I just read several articles about the recent outpouring of anti-Semitic vitriol on Twitter from Trump supporters and white “nationalists.”
I am Jewish. My parents were both born in the U.S., but my grandparents were born in Russia or the Ukraine. I grew up on stories from my maternal grandmother about living in a Shtetl, where murderous, anti-Semitic rampages by the Cossacks were commonplace. Jews were not allowed to socialize freely with the gentile population, let alone intermarry. My great-grandfather was a respected Rabbi and one of the rare Jews who was allowed to do business with the Gentiles in the big town of Minsk.
In addition to these stories, I heard a lot about the plight of the Jews in Germany and Eastern Europe as the Nazis came to power. As a child, I used to think about what I would take with me if that ‘knock on the door’ came one night to take me away from my home and my life. I often wondered if I would be the kind of person in a Concentration Camp who shared my bread and tried to help others, or if I would do whatever I had to do to protect myself.
Today, I am terrified when I read some of the anti-Semitic stereotypes and accusations that are used online. They sound just like the propaganda used against Jews, not just in the 30’s and 40’s but all the way back to the Middle Ages in Europe. Romans probably also used similar rhetoric against Jews even before they started hating Christians as well.
Overt and virulent antisemitism has been relatively dormant in America for decades. Jews seemed to have assimilated into the mainstream to the point of almost becoming invisible. Or so I thought. Antisemitism has clearly not been socially acceptable for a while. So it wasn’t expressed openly very often, and I didn’t have to think about it or experience it directly.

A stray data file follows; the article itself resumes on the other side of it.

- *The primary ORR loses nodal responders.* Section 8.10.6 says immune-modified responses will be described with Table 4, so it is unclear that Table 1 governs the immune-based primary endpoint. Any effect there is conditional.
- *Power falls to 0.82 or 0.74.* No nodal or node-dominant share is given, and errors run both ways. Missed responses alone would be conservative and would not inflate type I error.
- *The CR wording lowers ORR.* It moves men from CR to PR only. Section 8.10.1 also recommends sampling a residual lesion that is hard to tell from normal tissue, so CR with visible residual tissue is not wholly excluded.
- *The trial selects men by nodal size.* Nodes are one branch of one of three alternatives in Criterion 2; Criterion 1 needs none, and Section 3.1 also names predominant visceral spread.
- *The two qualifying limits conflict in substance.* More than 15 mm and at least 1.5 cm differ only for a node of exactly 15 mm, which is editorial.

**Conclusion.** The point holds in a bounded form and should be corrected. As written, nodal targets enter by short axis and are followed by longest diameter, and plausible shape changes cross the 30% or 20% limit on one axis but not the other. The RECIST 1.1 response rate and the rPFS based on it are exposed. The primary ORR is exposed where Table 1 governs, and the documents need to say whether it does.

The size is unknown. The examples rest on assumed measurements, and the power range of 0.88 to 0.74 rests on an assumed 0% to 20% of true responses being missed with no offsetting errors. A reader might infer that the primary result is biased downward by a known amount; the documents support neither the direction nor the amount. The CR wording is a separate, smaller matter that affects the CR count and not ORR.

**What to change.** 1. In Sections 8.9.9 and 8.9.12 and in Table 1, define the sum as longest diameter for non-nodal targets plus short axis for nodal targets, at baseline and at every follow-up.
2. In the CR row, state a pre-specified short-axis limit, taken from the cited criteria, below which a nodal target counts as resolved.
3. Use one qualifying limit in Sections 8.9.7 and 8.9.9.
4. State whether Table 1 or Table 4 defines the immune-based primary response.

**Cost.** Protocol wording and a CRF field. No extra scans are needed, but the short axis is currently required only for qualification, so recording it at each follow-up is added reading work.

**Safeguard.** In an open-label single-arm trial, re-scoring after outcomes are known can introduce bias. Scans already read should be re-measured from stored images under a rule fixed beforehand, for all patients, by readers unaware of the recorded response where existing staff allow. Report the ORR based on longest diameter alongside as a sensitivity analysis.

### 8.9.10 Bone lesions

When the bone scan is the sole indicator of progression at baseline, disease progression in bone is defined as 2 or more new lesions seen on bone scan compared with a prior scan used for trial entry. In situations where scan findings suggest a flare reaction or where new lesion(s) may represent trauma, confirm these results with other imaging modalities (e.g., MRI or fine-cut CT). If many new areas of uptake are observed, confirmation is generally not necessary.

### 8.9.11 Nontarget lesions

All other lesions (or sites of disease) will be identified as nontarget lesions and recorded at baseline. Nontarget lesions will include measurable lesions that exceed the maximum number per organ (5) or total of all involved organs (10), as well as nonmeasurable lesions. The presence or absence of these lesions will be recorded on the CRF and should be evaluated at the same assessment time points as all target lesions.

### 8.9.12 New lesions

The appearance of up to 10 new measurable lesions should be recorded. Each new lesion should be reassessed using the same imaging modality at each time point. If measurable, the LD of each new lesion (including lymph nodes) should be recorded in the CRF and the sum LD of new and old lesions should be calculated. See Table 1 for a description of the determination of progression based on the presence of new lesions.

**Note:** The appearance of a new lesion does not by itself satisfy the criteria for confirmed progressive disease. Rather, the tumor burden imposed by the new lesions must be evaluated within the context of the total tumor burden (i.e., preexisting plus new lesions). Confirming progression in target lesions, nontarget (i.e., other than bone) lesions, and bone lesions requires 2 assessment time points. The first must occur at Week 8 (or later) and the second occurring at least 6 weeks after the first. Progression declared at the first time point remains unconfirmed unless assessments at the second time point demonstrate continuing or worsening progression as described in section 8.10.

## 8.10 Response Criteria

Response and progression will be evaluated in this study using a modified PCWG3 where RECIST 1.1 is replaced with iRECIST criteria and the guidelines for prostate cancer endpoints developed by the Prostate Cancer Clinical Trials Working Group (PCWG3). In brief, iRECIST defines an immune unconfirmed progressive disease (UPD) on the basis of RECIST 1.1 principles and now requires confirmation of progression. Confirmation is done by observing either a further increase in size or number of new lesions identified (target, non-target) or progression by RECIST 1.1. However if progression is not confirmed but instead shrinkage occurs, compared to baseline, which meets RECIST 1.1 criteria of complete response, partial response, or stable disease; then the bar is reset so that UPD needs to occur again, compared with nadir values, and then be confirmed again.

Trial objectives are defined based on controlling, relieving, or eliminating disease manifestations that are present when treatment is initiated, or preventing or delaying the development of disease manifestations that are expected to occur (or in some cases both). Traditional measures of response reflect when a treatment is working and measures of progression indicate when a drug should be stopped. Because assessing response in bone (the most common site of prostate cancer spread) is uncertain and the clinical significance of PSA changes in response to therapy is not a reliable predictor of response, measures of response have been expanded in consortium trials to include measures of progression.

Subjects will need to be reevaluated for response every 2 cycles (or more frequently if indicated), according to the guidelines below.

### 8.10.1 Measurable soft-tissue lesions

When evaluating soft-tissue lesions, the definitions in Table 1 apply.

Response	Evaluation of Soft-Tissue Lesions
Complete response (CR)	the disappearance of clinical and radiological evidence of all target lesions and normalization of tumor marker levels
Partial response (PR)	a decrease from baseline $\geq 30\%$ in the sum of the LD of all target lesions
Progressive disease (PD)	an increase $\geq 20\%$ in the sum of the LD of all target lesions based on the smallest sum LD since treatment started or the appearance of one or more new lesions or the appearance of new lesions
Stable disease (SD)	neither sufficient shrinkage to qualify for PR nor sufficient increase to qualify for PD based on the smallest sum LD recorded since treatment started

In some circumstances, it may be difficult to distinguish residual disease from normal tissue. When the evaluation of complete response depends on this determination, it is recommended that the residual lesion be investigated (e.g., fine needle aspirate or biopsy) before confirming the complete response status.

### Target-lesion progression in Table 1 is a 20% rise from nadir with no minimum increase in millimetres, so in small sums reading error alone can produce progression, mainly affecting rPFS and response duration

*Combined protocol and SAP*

I always knew it was still ‘out there,’ but I assumed it was less prevalent, less vicious and irrelevant. Now, I have to face the facts. Large segments of America’s population still hold to the same hatred and stereotypes which have plagued Jews for centuries. Americans are more tolerant and enlightened overall today, but apparently, some things won’t die out.
For now, it’s ‘just words’. My family is testament to the fact that words morph into accepted — even prevailing — attitudes, then actions. Finally into social norms and policies. I don’t think we are poised to become a fascist state. I don’t believe anti-Black, anti-Muslim, anti-Mexican or anti-Semitic language and behavior will be tolerated by most Americans. I certainly want and need to believe that.
Nonetheless, it’s still uncomfortable for me. Having to deal with the hatred I know is there for me because of my lineage or the religion I don’t even practice is disturbing on so many levels. It was better when the haters had to hide under a rocks and were afraid to come out in the open. That’s where they belong. Under rocks.
I hope we can send them back to a place where they are afraid of us instead of us having to fear them.